Patti McGill Peterson Center for International and Intercultural Studies
"If you can look up into the night sky and recognize what lies above you can never, no matter where your travels take you, feel lonely or lost again." These words, spoken by astronomy Professor Aileen O'Donoghue, came to mind as I stared out the window on January 14th, 2010 at the unfamiliar dark sky stretching eastwards toward Jomo Kenyatta International Airport and a semester-long journey of becoming familiar with East African skies.
Through the generosity of the CIIS Office and the Giltz Family Fund I received a Travel Enrichment grant that allowed me to conduct a semester-long research project observing the night sky in Kenya, Tanzania and Uganda and engaging in conversations with East Africans in hopes of gaining a better understanding of the role the celestial heavens plays in the everyday livelihoods of different communities.
Every chance I had I would grab my binoculars and field guide and head out into an open field and look up into skies virtually free of light pollution. From January to June I spent nights in the Meru country side, a-top boulders in Tanzania's Yaeda valley, along the Nile River familiarizing myself with the Southern sky. Seeing the Big Dipper hanging upside down for the first time above the roof of my rural home stay house was unreal. The excitement that came with spotting the Southern Hemisphere-specific Large Magellenic Cloud, the Jewel Box Nebulae, and the infamous Southern Cross made all the early 3am mornings and mosquito bites worth the wait. Having the opportunity to share my joy and knowledge of the night sky with other students on my program and new friends I met along the way was extremely gratifying.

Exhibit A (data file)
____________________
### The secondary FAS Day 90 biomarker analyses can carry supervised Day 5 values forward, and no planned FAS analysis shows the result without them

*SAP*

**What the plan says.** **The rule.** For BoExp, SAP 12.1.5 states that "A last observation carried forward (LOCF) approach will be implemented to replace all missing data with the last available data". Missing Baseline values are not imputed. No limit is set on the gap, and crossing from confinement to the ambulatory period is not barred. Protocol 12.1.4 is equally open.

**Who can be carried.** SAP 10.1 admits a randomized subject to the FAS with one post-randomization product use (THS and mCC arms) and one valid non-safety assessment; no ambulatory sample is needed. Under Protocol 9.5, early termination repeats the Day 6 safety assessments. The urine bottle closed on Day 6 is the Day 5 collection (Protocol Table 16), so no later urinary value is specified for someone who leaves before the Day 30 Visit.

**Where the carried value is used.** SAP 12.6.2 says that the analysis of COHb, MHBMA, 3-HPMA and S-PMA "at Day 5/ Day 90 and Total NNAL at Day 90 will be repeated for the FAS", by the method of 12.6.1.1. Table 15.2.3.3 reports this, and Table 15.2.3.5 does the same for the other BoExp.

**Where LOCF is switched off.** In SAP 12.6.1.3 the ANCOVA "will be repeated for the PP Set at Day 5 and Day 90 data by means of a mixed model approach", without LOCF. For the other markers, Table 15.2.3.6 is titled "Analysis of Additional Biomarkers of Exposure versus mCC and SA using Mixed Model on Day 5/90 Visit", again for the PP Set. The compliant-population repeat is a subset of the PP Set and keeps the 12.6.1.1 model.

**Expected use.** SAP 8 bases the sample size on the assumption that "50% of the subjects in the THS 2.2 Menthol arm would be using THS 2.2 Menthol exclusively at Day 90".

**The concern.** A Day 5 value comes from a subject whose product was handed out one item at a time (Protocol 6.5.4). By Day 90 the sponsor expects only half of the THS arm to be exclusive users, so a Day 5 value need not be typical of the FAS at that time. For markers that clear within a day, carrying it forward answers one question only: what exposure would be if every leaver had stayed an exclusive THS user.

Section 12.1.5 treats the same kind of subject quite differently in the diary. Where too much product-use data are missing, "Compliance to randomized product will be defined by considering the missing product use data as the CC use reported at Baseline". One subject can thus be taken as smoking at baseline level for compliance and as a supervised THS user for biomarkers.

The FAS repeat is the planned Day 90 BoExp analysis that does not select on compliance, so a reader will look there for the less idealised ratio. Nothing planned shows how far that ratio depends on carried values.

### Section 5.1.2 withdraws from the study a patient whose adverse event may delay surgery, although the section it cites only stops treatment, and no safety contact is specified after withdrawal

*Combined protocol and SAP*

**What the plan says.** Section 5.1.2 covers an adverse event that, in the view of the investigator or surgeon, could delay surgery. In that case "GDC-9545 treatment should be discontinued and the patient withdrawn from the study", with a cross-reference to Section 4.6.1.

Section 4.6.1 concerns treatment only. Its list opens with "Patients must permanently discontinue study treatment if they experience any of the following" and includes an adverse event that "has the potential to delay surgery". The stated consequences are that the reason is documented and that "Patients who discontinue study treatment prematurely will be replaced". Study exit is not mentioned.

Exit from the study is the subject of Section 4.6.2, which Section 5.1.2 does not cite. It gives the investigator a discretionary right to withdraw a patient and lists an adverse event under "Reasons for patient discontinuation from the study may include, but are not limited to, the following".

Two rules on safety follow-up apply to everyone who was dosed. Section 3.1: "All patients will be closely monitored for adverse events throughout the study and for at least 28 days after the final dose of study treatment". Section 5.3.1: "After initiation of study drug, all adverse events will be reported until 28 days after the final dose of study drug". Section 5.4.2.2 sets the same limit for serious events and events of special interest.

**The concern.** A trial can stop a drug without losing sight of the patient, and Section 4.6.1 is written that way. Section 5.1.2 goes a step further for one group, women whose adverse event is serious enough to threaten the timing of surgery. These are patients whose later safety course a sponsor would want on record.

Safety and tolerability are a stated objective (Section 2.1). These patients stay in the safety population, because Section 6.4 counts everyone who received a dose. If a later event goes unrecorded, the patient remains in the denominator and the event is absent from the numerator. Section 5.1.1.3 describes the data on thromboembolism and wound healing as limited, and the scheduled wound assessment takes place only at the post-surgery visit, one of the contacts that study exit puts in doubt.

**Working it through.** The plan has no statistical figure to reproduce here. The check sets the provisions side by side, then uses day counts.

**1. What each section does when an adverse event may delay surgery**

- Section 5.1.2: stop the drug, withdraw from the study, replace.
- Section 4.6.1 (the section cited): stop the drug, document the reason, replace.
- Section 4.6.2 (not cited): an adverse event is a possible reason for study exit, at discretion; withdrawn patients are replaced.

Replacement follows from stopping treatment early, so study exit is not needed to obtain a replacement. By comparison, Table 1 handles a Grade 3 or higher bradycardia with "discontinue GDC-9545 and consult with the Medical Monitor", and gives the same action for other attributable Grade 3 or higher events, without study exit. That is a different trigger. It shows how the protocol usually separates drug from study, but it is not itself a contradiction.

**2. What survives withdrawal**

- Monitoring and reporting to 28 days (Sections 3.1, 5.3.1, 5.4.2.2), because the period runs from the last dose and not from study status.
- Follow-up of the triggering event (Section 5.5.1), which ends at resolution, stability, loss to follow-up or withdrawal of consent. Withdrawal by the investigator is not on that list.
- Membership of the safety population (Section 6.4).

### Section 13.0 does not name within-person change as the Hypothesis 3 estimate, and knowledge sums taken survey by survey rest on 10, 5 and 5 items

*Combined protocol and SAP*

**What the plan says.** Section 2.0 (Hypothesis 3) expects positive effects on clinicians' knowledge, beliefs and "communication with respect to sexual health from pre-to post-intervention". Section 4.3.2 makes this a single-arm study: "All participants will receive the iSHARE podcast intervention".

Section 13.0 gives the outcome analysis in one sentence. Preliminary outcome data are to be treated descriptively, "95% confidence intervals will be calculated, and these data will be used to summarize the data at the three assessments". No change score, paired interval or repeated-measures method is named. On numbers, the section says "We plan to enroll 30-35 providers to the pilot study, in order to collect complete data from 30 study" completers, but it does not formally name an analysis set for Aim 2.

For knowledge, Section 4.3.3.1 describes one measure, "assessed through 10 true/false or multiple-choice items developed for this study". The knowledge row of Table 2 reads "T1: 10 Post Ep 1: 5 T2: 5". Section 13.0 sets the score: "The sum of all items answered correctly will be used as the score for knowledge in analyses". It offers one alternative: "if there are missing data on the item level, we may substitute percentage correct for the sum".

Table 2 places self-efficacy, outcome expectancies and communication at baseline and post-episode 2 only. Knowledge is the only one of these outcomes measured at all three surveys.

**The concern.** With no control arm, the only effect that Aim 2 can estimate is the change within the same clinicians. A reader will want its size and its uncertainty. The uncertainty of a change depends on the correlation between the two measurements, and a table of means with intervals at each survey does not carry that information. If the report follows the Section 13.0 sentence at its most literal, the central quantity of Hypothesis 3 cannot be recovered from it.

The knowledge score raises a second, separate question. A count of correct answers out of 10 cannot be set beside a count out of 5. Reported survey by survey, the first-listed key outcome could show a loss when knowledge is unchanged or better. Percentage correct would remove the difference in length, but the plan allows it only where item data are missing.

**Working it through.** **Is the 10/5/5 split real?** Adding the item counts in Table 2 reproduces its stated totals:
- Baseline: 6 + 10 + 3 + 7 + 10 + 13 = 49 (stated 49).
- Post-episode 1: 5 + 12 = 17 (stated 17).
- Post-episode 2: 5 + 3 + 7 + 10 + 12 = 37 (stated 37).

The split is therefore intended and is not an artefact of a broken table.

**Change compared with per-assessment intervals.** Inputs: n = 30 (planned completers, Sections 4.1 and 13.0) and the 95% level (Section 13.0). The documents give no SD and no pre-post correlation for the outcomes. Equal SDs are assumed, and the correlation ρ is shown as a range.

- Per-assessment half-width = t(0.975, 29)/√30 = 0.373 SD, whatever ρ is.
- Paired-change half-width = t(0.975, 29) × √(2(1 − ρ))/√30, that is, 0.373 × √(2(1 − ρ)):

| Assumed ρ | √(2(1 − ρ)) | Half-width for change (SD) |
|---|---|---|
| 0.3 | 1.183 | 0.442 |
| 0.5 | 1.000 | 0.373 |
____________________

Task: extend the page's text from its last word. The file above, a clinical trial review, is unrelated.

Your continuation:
Wherever the semester would take us I would ask people about the stars. On a trip to Tanzania we spent a week living along side the Hadza, one of the last hunter-gatherer communities in Africa, learning about their way of life. Through translators I asked a group of men about the stars. When my questions got translated huge smiles spread across their faces and they all looked up at the sky (still daytime) and pointed at things, discussing in Hadza, their native language. One of the men started gesturing directly above his head and making three marks with his fingers and saying "Misebe." Orion's belt! I knew it before the translation came through (Orion is directly overhead in East Africa). In Hadza stars are called Ntsapehe, and moon is Seta.
In an interview with a farmer who lived on the outskirts of the Amboseli National park he explained how important the stars are in providing light during the night when he has to stay up to guard his crops from wildlife. In Kikamba, the language of his tribe, star is ndata and moon is mwei. During a visit to a Maasai cultural boma I spoke with a young member of the community who explained that in his culture it is the belief that stars are God's eyes watching his people. Shooting starts signify someone's death so when you see one you must cover your eyes. Traditionally when the Seven Sisters, the Pleiades, are rising it signifies to the Maasai that the rainy season is beginning. In Maa star is keleken and moon is alapa.
My only set-back came at the end of my semester. My final observations, bringing together everything I had learned throughout the semester, were to take place during a four-day trek up Mt. Elgon in Northeastern Uganda in the hopes of capturing a 360-degree view of the night sky. The hike itself was incredible, however, being as it was the start of the rainy season, the sky was perpetually thick with dark clouds making observations impossible. While this was a huge disappointment it didn't detract from the overall purpose of my research.
As I boarded the plane at the end of June, homeward bound, I looked up from the tarmac into a night sky that held all the familiar faces that I had come to know throughout my semester in East Africa.
* The spelling of names in Hadza, Kikamba, and Maa are subject to error